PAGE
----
The White Sox have comfortably operated with unchecked weirdness outside the national spotlight for some time now, in a place where the franchise player tearing into team president Kenny Williams is variations on a theme, not breaking news.
Williams and Rick Hahn have displayed stark independence that would draw its own coverage at a marquee franchise, but ironically its Williams’ attempt to leverage that split for crisis management that has launched the franchise to the status of national curiosity.
It only made sense–if any of this makes sense–that players’ complaints prompted Williams to act and ask the Adam LaRoche to reduce his son’s presence in the clubhouse. But Williams seeing himself as the one to “take the heat” by confronting LaRoche and then the entire clubhouse–as LaRoche was stepping away from the sport in response–took the forcus off Rick Hahn and Robin Ventura too much, and instead nearly inspired a full-scale mutiny that reads as being as much about outrage over Williams taking unearned control of a clubhouse manner as it is about Drake LaRoche.
“Sale told Williams, unequivocally, to get out of the clubhouse and stay out, per a source. Williams acknowledges meeting was passionate.”
It doesn’t help that Williams actions ran counter to agreements reportedly extended to LaRoche with the approval of Rick Hahn and Robin Ventura when he came aboard, weakening the trust that agreements made with them are coming with the full backing of Williams and ownership.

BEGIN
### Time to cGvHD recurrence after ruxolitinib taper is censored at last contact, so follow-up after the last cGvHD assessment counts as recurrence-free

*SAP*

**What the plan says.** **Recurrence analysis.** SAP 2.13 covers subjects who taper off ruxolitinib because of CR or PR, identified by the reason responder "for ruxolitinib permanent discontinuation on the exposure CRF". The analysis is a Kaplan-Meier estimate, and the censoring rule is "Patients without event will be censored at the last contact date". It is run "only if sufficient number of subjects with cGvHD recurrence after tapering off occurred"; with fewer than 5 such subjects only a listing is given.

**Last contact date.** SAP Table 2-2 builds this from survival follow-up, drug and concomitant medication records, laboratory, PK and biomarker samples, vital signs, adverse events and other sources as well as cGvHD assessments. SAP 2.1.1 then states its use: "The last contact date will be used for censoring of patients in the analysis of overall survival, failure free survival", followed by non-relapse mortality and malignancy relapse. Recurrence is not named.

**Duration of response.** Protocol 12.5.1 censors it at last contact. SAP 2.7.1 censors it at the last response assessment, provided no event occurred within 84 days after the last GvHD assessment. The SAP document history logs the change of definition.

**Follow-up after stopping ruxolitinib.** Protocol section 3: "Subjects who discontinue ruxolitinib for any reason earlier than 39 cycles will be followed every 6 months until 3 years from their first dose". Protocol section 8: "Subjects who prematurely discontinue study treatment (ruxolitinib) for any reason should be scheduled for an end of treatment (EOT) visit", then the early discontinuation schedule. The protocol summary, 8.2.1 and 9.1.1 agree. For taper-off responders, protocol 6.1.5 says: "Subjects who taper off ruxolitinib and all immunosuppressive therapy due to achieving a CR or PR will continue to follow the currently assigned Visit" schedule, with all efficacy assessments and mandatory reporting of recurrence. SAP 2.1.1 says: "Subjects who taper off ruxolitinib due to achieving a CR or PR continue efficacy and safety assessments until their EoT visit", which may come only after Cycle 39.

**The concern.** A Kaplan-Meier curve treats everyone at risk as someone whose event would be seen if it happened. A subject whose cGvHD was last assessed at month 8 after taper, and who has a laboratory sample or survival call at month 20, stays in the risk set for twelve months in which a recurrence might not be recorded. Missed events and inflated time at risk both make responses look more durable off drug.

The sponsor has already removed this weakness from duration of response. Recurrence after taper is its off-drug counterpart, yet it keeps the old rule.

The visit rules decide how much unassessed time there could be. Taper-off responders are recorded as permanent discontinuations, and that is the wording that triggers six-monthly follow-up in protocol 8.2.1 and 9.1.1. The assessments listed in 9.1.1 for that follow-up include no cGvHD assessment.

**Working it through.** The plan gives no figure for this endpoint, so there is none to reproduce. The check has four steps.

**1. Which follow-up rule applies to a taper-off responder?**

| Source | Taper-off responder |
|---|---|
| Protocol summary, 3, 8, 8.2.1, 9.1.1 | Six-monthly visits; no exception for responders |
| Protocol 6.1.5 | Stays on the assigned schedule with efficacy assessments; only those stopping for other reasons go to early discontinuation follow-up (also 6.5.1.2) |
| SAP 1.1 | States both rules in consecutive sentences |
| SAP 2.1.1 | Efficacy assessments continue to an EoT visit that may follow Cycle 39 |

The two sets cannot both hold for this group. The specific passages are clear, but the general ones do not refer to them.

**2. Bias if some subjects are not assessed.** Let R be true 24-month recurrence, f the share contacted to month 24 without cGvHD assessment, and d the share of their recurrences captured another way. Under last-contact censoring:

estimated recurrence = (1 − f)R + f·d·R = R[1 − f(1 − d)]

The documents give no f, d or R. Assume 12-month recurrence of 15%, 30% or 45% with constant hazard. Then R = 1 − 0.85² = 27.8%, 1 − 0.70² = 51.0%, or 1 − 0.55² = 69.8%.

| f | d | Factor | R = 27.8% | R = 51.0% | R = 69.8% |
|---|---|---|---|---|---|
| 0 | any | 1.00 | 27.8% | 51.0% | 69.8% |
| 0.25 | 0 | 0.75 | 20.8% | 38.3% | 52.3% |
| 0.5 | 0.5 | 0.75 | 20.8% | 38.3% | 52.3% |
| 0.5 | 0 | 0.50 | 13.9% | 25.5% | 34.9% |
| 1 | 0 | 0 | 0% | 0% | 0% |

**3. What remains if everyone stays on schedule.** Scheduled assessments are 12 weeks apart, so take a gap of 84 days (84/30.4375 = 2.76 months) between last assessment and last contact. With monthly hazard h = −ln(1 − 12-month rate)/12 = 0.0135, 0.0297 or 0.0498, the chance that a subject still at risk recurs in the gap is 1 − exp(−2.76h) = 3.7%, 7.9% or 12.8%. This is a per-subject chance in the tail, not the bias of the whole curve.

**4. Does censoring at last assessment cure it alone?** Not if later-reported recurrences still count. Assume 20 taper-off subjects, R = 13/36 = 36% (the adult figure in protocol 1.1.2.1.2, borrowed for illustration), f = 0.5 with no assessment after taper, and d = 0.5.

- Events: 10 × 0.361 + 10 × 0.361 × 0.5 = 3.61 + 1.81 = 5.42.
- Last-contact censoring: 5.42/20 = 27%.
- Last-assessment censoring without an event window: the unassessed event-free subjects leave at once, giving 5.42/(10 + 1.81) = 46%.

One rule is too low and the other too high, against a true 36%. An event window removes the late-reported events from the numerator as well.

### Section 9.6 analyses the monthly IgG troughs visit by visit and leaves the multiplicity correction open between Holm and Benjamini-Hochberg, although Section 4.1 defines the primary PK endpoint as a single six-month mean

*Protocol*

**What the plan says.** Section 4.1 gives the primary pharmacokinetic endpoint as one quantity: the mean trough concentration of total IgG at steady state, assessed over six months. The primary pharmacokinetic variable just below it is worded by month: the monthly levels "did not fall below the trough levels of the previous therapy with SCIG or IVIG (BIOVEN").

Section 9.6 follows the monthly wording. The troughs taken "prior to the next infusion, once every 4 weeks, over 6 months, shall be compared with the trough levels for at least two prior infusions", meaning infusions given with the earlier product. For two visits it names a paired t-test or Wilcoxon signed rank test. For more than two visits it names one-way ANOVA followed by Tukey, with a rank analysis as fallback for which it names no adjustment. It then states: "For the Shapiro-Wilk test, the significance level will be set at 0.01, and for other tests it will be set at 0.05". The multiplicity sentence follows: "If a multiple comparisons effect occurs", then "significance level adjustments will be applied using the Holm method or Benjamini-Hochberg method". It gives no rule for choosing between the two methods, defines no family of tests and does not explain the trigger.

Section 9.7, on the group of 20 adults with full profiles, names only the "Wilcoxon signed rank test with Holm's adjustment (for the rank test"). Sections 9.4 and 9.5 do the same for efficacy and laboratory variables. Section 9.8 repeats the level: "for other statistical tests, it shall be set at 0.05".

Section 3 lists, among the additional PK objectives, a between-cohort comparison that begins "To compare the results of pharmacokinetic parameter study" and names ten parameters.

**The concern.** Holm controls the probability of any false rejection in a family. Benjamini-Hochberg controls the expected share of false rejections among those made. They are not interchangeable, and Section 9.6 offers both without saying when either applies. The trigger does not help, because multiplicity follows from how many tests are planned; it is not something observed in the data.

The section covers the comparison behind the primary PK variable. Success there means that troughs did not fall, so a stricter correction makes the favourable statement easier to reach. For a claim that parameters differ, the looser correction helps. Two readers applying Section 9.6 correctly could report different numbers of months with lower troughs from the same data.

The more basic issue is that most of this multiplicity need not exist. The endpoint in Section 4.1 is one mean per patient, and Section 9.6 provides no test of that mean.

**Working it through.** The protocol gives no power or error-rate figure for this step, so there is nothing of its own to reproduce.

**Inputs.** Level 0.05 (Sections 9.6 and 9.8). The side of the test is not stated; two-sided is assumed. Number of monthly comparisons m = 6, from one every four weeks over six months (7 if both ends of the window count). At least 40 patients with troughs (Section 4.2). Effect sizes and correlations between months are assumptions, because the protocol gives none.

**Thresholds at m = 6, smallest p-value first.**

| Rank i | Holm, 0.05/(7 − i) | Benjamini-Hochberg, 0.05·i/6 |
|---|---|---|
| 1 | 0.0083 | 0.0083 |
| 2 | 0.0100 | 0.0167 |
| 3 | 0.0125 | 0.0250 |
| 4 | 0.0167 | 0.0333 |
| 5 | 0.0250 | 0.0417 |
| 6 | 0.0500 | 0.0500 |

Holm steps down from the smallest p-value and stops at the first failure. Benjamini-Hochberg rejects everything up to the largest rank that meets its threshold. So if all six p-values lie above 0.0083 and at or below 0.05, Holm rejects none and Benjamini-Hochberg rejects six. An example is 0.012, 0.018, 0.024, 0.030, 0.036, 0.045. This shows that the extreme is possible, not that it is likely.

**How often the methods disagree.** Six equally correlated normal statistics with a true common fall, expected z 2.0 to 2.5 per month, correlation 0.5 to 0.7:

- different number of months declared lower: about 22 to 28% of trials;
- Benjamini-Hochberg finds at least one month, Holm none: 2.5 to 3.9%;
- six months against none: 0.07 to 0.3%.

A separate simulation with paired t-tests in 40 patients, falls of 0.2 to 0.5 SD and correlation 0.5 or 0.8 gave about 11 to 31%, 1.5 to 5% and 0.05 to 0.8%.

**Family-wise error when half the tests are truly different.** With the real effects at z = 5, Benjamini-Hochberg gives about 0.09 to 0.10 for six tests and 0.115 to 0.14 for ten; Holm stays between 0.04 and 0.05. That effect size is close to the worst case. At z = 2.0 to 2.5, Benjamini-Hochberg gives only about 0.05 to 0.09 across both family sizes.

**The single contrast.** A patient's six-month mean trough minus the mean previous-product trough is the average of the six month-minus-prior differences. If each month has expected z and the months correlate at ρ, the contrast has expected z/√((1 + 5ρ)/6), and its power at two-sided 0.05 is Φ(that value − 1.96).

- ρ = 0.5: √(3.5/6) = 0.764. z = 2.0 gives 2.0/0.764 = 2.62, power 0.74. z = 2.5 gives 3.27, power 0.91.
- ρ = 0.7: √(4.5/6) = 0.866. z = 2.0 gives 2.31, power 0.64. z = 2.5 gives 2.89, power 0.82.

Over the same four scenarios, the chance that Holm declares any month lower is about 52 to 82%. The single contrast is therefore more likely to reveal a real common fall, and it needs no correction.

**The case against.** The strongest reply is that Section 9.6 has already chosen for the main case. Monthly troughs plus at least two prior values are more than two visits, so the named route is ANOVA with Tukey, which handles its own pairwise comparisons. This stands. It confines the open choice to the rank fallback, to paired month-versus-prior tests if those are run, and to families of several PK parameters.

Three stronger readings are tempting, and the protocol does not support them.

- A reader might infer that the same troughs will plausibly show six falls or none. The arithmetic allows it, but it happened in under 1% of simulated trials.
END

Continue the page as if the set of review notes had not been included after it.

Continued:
The resulting blowup has enflamed supporters of LaRoche on team, making things even more tenuous for the players who privately complained in the first place, and exposed everything that the Sox would seek to hide; that a player split existed at all, that for whatever reason player complaints weren’t taken to Ventura–the man who would theoretically runs the clubhouse–or that Ventura wasn’t tasked with handling the situation himself, and has resulted in the Sox being seen league-wide and nationally as an organization unable to deftly accommodate their players desires and concerns.
It’s not as if Williams accomplished nothing with his tactic, as Daryl Van Schouwen reported, the players’ support of Ventura has survived, and is even credited with preventing a full boycott of Wednesday’s game taking place. The team can very easily hate Williams and still be a united and focused clubhouse that fights for each other.
But even then, stacked up against the cost of fraying relations and trust with one of the best players in franchise history, exposing division between the team and national embarrassment, the benefits pale in comparison, and LaRoche himself hasn’t even spoken openly on the matter yet. That, and any more fallout from new revelations into this clubhouse it brings with it, is still coming, and LaRoche’s unpredictability is what set this off in the first place.
LaRoche’s actions were shocking and unique, and this whole crisis is unbelievable; a black eye that Williams and the Sox can hardly have seen coming. But the blame for it reaching this scale still travels back to them. That’s how accountability and chain of command works, especially when you rig it up that way on purpose.
Photo Credit: Joe Camporeale // USA Today Sports Images